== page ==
In releasing the report, Cardinal Joseph W. Tobin, C.Ss.R., Chairman of the USCCB’s Committee on Clergy, Consecrated Life and Vocations, spoke to those discerning a vocation to consecrated life: “Oftentimes, those discerning a vocation search for the perfect community. The Lord, who created every heart, knows of the way he is calling each person to serve him. Trust that he will lead you to the vocation that is perfect for you.”
Read the full report and press release.
CMSM is launching a new safeguarding webinar series in mid-February. Open to CMSM member institutes and their staffs, the free monthly webinars will cover communications, pastoral care, the use of restorative justice for community healing, and file reviews. Email us for details and registration information. The first webinar is Feb. 14.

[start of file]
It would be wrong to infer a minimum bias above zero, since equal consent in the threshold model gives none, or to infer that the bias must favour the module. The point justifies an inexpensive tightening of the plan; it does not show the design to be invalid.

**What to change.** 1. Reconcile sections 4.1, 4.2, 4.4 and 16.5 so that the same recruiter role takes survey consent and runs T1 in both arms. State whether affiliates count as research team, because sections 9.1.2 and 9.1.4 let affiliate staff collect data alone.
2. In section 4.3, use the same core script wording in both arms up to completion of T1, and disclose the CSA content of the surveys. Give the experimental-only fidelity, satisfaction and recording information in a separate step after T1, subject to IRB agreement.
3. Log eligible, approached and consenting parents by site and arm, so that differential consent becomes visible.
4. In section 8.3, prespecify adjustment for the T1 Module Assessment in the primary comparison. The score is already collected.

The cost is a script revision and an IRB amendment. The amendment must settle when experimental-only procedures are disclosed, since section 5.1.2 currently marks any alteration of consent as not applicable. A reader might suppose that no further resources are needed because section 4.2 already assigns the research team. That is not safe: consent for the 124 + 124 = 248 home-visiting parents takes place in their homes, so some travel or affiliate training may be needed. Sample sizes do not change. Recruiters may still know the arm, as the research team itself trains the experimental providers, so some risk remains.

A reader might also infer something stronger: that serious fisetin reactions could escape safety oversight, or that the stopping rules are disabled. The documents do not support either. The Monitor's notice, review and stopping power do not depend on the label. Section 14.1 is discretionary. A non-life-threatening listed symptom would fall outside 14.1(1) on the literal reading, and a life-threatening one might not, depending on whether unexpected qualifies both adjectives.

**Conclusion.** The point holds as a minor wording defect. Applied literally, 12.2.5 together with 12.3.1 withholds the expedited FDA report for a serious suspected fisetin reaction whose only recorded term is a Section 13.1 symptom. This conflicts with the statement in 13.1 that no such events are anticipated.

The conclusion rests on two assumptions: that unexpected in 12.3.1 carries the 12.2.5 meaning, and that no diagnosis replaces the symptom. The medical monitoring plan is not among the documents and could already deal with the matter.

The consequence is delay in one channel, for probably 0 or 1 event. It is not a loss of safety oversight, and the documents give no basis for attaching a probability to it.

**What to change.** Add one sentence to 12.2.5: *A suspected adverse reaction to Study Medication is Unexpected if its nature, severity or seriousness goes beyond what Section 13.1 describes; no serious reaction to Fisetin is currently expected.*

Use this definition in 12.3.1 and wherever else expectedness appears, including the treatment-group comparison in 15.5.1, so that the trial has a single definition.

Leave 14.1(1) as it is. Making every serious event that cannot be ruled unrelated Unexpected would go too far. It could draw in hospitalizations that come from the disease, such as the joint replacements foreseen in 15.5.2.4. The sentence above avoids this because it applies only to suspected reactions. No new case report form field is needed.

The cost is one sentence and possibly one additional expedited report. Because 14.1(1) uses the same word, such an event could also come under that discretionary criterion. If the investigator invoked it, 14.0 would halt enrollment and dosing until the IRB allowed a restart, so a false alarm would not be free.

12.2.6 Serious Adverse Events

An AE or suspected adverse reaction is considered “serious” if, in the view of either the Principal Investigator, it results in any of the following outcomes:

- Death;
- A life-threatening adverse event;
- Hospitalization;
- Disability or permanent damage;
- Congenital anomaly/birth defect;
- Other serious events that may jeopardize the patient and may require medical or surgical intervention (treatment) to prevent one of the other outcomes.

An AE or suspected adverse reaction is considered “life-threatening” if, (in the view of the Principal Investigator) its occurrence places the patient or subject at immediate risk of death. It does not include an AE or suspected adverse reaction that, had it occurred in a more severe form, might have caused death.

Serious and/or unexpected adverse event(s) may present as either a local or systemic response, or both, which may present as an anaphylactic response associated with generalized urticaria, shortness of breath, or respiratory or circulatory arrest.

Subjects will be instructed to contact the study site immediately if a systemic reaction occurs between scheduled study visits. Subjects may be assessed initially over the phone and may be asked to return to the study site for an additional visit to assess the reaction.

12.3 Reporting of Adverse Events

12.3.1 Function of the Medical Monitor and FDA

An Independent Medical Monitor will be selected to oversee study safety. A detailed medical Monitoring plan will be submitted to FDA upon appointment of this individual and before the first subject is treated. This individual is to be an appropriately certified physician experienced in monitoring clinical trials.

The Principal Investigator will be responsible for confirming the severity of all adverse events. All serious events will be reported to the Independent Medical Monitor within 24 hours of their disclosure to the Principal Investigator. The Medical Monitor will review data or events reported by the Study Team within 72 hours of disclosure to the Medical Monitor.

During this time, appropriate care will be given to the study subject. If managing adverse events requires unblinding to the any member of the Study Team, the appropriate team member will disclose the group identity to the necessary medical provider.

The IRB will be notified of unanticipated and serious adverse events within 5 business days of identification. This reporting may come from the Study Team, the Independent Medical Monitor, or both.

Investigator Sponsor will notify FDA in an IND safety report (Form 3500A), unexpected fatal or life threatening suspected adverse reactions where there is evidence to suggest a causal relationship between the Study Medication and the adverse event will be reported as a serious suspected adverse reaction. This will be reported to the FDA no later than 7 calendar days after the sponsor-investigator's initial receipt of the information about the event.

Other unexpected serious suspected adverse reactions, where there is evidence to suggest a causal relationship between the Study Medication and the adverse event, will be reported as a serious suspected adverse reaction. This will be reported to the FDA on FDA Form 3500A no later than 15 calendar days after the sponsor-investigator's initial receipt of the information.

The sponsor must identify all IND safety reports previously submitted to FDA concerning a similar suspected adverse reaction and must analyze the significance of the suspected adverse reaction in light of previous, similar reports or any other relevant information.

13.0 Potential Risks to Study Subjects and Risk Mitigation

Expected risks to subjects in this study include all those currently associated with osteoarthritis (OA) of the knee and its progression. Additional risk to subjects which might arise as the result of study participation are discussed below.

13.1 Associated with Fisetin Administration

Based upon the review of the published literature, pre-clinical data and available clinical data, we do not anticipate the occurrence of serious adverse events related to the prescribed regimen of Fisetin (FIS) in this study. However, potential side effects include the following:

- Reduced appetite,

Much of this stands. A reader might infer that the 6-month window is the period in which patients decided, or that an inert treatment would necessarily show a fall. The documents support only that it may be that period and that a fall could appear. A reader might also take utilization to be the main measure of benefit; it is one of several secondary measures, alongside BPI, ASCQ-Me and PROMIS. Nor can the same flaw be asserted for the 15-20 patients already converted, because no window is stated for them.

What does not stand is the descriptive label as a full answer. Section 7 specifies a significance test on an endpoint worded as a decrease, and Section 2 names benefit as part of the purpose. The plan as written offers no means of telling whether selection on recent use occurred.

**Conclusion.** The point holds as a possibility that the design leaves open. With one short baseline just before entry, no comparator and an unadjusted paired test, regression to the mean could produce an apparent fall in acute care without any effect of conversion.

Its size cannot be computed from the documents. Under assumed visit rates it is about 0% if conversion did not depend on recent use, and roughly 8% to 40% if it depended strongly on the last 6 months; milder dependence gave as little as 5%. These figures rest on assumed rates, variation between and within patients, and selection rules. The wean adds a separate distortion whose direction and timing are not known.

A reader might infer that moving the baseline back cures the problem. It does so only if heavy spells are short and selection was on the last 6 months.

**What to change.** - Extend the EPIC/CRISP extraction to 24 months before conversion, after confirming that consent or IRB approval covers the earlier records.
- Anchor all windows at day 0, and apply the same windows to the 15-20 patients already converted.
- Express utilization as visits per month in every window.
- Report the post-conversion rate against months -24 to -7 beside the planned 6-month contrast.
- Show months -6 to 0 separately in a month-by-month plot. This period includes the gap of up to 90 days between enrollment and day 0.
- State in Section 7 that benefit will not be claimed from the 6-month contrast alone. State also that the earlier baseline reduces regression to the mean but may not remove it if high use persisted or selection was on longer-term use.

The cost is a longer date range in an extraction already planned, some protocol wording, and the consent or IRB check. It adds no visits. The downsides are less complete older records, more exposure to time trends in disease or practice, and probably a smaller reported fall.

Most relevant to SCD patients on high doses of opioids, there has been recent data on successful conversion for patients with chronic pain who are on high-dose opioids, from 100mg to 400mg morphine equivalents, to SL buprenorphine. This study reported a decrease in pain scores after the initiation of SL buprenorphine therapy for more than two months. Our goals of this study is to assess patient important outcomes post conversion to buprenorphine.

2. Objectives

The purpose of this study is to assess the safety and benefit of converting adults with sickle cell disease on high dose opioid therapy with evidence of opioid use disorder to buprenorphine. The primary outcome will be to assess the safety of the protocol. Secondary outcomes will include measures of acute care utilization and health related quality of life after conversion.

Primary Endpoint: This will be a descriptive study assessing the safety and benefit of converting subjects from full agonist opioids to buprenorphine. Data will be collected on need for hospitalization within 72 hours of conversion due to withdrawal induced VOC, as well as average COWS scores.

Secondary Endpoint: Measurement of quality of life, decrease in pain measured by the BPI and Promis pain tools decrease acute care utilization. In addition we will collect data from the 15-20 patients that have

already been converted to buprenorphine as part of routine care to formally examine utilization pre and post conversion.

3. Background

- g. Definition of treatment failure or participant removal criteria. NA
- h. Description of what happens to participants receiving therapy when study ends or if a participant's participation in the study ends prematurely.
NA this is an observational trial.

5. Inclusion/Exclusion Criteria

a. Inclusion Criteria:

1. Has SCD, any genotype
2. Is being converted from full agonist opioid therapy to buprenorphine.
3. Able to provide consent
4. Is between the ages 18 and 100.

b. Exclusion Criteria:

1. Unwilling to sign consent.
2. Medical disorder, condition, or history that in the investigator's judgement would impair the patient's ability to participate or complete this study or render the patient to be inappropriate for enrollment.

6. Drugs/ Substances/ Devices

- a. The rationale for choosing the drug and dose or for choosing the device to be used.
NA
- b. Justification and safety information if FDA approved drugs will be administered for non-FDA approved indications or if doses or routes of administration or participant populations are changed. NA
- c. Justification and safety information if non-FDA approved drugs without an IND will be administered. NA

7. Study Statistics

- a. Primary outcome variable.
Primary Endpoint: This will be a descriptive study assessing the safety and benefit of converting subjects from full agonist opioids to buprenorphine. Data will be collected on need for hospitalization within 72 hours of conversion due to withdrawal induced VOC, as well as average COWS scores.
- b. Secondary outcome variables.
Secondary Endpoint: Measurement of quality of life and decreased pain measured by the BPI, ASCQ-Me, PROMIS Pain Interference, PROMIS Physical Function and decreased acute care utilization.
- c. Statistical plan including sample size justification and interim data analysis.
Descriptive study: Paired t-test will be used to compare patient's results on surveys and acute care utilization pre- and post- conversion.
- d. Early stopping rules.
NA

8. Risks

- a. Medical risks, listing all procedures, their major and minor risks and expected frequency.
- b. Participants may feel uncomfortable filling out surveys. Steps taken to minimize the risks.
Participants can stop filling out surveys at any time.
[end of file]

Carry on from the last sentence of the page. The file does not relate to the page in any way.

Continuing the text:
Mark your calendar now for 2019. Join us for these national events, and check for an email from your region chair with spring region dates.
This year, our National Assembly will be an extraordinary gathering so major superiors of men and their councils are encouraged to attend. We will gather to look ahead: who religious are today within our charisms and as a “symphony of charisms,” what we are called to be, and how best to move forward at this moment in religious life. This convocation will replace the usual pre-assembly workshop and assembly format.
If you have questions about any of these events, or need to check your region or get your region chair’s contact information, please contact us at 301-588-4030 or by email.